Referring now to step 806, the autocalibration control circuit configures the digital synthesizer for the operational phase. The autocalibration control circuit configures the switch to decouple the comparator from the output of the LPF. In so doing, the comparator is removed from the analog signal path of the digital synthesizer. The digital synthesizer can now run at speeds in excess of the capacity of the comparator.

In step 807, the offset correction adder receives a digital input stream. The digital input stream can be from any number of devices, depending upon the application the digital synthesizer is used in (e.g., communications modem, high speed data relay, or the like).

Referring now to step 808, the adder adds the offset correction stored in the register to each data word of the digital input stream such that each digital input to the DAC is offset corrected. In this manner, the resulting digital input stream is an offset free digital representation of the analog signal.

Thus, in step 809, the digital synthesizer converts the offset corrected digital input stream to a corresponding offset free analog signal. The offset corrected digital input stream is converted by the DAC into a corresponding analog signal. The analog signal is smoothed by the LPF. The analog signal emerging from the LPF is offset free. The method subsequently ends in step 810.

The present invention, a method and system for DAC offset automatic calibration in a digital synthesizer integrated circuit, is thus described. While the present invention has been described in particular embodiments, it should be appreciated that the present invention should not be construed as limited by such embodiments, but rather construed according to the below claims.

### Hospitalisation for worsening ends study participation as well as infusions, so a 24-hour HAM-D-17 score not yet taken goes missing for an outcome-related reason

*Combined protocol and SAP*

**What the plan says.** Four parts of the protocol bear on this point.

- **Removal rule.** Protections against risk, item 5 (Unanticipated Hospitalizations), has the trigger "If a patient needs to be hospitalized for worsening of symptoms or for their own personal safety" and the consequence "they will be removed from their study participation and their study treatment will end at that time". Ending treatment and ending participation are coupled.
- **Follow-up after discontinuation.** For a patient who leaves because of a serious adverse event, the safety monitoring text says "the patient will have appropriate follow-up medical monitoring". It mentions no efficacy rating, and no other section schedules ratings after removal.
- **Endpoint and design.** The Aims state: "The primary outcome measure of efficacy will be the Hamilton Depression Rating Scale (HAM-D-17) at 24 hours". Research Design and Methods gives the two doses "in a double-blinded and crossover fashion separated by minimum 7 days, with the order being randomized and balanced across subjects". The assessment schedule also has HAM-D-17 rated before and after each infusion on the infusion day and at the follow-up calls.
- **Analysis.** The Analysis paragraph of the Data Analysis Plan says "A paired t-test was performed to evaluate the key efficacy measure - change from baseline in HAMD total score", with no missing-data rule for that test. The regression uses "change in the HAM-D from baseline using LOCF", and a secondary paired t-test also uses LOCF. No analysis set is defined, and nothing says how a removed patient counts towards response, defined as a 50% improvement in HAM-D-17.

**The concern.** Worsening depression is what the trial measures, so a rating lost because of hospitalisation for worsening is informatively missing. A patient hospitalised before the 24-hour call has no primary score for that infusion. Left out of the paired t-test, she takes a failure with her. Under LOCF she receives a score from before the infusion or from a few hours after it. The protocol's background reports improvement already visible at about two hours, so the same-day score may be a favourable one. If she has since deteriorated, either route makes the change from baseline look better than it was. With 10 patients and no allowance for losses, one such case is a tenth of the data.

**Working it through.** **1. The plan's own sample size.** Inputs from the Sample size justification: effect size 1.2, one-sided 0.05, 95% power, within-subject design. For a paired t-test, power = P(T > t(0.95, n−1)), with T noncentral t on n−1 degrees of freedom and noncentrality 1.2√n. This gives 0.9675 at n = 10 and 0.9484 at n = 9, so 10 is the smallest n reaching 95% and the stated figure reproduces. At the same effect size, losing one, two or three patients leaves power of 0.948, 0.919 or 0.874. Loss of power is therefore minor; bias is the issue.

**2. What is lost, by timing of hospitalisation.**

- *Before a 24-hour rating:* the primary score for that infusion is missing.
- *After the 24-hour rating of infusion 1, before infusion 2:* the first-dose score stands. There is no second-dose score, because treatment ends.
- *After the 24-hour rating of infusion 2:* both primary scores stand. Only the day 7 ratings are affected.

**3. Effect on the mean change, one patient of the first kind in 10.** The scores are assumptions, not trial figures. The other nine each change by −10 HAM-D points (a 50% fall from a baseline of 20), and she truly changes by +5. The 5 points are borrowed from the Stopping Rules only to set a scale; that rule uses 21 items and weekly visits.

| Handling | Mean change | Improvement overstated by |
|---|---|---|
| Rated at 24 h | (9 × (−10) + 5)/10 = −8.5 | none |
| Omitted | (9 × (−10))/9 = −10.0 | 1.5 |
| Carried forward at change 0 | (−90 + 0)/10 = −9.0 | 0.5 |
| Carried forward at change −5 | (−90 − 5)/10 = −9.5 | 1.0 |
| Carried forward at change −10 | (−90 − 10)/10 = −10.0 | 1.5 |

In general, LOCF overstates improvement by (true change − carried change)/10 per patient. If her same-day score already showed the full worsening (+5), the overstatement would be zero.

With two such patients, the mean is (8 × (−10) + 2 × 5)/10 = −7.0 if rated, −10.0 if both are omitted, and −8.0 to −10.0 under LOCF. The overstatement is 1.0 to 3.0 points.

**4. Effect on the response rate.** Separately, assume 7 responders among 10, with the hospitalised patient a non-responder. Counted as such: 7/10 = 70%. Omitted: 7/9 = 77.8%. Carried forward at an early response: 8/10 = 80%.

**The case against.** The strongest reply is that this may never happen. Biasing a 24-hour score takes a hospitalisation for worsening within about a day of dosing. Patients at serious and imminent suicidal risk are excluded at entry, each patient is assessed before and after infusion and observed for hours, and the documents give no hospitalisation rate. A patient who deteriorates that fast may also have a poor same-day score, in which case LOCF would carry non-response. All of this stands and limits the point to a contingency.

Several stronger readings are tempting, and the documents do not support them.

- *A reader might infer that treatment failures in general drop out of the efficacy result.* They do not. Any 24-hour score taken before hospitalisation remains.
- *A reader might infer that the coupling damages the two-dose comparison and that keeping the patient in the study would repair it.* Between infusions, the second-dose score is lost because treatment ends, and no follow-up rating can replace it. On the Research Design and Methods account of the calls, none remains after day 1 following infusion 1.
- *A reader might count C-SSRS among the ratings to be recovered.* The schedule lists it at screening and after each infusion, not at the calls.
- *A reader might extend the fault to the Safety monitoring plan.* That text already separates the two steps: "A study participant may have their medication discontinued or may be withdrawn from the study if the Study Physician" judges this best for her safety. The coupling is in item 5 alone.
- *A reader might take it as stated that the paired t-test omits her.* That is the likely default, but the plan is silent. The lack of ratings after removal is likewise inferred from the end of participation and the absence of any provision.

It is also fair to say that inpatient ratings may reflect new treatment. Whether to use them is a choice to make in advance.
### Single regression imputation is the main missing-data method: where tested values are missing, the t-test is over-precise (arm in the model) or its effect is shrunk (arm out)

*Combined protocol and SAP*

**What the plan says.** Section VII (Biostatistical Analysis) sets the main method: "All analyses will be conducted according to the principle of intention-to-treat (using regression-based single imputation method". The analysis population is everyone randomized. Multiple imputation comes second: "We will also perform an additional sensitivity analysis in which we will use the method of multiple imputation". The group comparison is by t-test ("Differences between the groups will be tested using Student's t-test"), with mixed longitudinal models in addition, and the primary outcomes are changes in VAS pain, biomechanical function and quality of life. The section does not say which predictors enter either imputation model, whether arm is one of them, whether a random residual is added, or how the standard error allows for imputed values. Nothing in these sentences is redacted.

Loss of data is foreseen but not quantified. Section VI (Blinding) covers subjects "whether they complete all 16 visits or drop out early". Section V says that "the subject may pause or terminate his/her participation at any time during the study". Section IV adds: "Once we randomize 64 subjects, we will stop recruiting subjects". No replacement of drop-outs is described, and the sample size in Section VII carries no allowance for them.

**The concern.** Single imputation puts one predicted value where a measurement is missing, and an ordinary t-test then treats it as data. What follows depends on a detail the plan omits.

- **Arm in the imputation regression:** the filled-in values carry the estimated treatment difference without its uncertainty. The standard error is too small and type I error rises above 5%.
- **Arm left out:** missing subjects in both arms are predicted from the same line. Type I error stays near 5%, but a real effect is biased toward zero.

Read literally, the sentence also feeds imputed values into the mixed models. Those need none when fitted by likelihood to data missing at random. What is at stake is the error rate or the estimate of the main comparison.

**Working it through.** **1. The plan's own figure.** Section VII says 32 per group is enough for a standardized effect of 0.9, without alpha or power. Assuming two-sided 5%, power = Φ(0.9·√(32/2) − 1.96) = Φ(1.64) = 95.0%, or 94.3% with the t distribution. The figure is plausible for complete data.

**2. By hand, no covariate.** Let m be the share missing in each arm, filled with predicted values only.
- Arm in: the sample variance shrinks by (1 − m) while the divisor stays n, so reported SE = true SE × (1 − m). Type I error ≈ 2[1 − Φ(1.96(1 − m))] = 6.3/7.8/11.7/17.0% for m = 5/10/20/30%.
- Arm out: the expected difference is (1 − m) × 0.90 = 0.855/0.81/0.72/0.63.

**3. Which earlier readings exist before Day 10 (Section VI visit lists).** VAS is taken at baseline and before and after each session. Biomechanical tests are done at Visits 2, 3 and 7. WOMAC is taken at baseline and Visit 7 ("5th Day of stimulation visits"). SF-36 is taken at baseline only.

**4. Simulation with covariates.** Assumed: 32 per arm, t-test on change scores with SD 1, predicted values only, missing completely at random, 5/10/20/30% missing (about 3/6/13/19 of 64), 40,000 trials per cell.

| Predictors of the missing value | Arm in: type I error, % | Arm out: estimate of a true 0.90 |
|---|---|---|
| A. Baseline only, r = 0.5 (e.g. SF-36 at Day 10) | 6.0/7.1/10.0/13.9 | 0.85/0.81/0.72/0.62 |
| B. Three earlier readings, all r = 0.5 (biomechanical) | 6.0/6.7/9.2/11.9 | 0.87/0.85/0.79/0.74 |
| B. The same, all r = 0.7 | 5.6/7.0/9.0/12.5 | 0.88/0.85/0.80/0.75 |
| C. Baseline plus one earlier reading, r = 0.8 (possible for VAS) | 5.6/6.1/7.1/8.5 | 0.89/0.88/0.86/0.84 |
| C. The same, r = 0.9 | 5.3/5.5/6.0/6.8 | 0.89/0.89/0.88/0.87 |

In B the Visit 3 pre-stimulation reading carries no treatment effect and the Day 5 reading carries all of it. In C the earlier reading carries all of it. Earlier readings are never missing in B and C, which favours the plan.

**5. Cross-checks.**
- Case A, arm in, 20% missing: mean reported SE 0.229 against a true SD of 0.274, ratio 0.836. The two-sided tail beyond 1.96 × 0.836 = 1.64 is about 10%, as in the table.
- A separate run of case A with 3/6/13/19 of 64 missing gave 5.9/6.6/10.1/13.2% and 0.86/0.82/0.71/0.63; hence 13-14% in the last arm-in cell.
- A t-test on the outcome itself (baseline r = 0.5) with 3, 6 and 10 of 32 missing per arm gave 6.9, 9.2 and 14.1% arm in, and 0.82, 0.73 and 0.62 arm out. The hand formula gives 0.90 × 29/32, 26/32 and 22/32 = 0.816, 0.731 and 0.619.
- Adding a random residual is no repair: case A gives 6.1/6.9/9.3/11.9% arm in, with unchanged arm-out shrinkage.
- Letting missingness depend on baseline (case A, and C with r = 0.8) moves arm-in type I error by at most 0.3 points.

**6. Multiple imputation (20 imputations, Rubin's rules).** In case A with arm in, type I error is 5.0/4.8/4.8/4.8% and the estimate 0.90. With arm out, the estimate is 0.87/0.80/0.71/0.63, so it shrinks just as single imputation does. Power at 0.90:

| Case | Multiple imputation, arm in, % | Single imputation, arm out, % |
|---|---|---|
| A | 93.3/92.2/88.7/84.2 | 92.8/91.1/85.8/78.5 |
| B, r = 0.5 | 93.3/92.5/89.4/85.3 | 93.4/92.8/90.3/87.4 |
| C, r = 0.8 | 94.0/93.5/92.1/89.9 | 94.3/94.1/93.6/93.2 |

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Classifications
U.S. Classification341/118, 341/120
International ClassificationH03M1/10, H03M1/66
Cooperative ClassificationH03M1/66, H03M1/1019
European ClassificationH03M1/10C1M
Legal Events
DateCodeEventDescription
Jun 10, 2003FPExpired due to failure to pay maintenance fee
Effective date: 20030413
Apr 14, 2003LAPSLapse for failure to pay maintenance fees
Oct 30, 2002REMIMaintenance fee reminder mailed
Feb 5, 1997ASAssignment
Owner name: VLSI TECHNOLOGY, CALIFORNIA
Free format text: ASSIGNMENT OF ASSIGNORS INTEREST;ASSIGNORS:GINETTI, BERNARD;GAGLIONE, PHILIPPE;REEL/FRAME:008480/0888
Effective date: 19970131